hisham hm

🔗 Dynamic type systems aren’t even simpler

Alexis King just published a great blog post titled “No, dynamic type systems are not inherently more open”.

That reminded me of the talk I gave last year at FOSDEM, titled “Minimalism versus types”, where I advocated for static types from a slightly different angle. I tried to convince people that types in dynamically-typed programs are often more complicated than people realize. And often more complicated than in typical statically-typed languages.

People often say the opposite, that static type systems are more complicated, and dynamically-typed languages are simpler. At the surface level, this seems true: in a dynamic world you just go merrily declaring variables, assigning values and doing things with them, without ever having to write down any types, no matter how trivial or complex they are. Things can’t get any simpler in the typing department than “doing nothing”, right?

Well, types are nothing more than the shapes and allowed behaviors of your data. So it’s not like you don’t have shapes and behaviors in any program, regardless of the language… so, you have types, whether you write them or not. They are there, even in assembly language, even if at a conceptual level, as the sets of “valid values” your program can manipulate. And you have to think about them, and they have to make sense, and they have to do the right thing. So, in short, in a correct dynamically-typed program the types need to be just as correct as they are in a statically-typed one (or else you’ll get runtime errors).

In other words, the types are there, but you have to run the type checker in your head. And you know what’s funny? When people don’t write down the types, they often end up with types that are often more complicated than the types from people who do write them. The complexity just goes under the radar, so it piles up.

One day you open that module which you haven’t touched in six months, and you see a function call where the third argument is null. You need to remember what kinds of variables you can pass to that third argument, or read the whole source code to figure it out. You follow through the code to see all places that third argument is used and realize the accepted type of the third argument depends on what you give to the second argument. Congratulations, you’re dealing with a dependent type, which means you’ve just surpassed Haskell in terms of type system complexity. Compilers that deal with this kind of type system are so complex they are effectively proof assistants (and are at the forefront of programming language research), and here you are dealing with those data types with your brain (and your faith in your ability to come up with sufficient tests) alone.

Given that there is no mechanical type checker to prescribe what is expressible, and that the dynamic runtime will accept anything as long as the program doesn’t crash, when doing typechecking in your head you essentially have the world’s most powerful and complicated type checker at your disposal. And once you start making use of this power, you end up dealing with the world’s most complicated type system.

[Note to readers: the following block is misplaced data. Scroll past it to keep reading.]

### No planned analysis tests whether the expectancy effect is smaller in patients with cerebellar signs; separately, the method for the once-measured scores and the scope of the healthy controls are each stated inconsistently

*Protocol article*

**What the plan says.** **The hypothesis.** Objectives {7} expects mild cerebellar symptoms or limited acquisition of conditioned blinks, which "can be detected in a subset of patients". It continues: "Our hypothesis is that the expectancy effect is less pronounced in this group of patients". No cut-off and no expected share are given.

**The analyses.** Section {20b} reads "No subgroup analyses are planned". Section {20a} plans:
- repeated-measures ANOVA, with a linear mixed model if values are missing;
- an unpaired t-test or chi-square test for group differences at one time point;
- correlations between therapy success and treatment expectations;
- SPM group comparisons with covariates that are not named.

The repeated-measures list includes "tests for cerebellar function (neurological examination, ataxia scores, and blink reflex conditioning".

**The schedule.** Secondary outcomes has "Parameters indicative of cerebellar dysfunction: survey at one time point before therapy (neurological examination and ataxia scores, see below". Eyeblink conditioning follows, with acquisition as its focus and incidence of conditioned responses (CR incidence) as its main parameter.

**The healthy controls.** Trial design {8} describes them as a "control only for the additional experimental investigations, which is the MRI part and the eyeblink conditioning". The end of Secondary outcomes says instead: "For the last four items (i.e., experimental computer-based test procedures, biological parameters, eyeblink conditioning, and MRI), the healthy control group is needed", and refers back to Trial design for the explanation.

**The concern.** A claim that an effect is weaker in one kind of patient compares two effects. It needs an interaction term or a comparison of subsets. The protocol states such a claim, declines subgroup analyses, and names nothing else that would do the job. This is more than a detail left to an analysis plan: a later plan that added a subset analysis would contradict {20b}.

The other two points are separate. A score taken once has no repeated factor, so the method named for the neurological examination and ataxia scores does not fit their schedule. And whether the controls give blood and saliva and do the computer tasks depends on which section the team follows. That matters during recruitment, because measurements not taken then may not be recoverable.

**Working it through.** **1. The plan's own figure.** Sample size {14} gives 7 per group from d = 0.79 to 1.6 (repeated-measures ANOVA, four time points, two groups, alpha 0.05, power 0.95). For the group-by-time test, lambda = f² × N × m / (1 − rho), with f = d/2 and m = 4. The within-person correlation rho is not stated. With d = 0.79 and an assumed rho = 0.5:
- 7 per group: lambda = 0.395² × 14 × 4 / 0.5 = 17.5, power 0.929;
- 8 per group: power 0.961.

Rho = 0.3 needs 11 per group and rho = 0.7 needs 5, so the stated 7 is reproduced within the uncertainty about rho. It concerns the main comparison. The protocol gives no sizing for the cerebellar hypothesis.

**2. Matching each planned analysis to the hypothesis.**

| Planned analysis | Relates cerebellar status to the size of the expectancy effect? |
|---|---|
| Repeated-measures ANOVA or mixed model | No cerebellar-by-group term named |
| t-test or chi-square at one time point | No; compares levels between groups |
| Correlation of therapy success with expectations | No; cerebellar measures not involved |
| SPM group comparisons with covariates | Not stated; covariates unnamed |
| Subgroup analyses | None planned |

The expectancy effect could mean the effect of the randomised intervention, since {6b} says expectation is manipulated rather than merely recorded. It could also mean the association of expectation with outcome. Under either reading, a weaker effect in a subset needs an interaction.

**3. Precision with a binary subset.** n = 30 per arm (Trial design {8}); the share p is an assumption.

And when you give people expressive power, they use it. In my experience, people go wild constructing complicated structures in dynamic languages that they normally wouldn’t in static languages. It’s not that static languages are less powerful (Turing equivalence, blah blah), but they make the things you’re doing more obvious to you (Alexis’s post has some great examples). In a dynamically-typed program people are all to keen to make variables and data structures perform double or triple duty (“this is a X but also a Y under circumstances Z”), but when they have to write down what they’re doing as types, it’s like a little conscience check, and they think twice before creating a more complex type for something that could be described in a simpler way (simple example: they’ll probably make two plain functions instead of making one function that takes a string argument that changes the behavior of other arguments). Static types nudge you towards simpler, less “clever” solutions (and we all know what kind of solution is more maintainable in the long run).

But okay, let’s assume we avoid “clever” and pick the same solutions in either. Writing the same program in a static or a dynamic language to process the same data in the same way, you will end up with values of roughly the same types in both. The fact that the variables have static types or not does not change that.

“But in a dynamic language I don’t have to write the types! It’s less work!”

“Not having to” write types but having to think about them anyway is like doing math “not having to” write anything down and doing all calculations in your head. How is it an advantage to not use pen and paper to track down your train of thought as you do a complex calculation, and instead be restricted to do it only in your head? And how is an advantage to not have a mechanical tool — like a calculator, which can actually compute the things you wrote down — to check whether what you wrote with pen and paper makes sense?

I’m lazy, so I hate doing any math in my head. I’ll take writing things down and have a machine check it for me any day of the week. Why wouldn’t I want the same when programming? That’s what computers are for, right? To save us from computing things in our head. So I’ll write my types, and have the compiler check whether they make sense, thank you very much. It’s less work.


🐘 MastodonRSS (English), RSS (português), RSS (todos / all)

Last 10 entries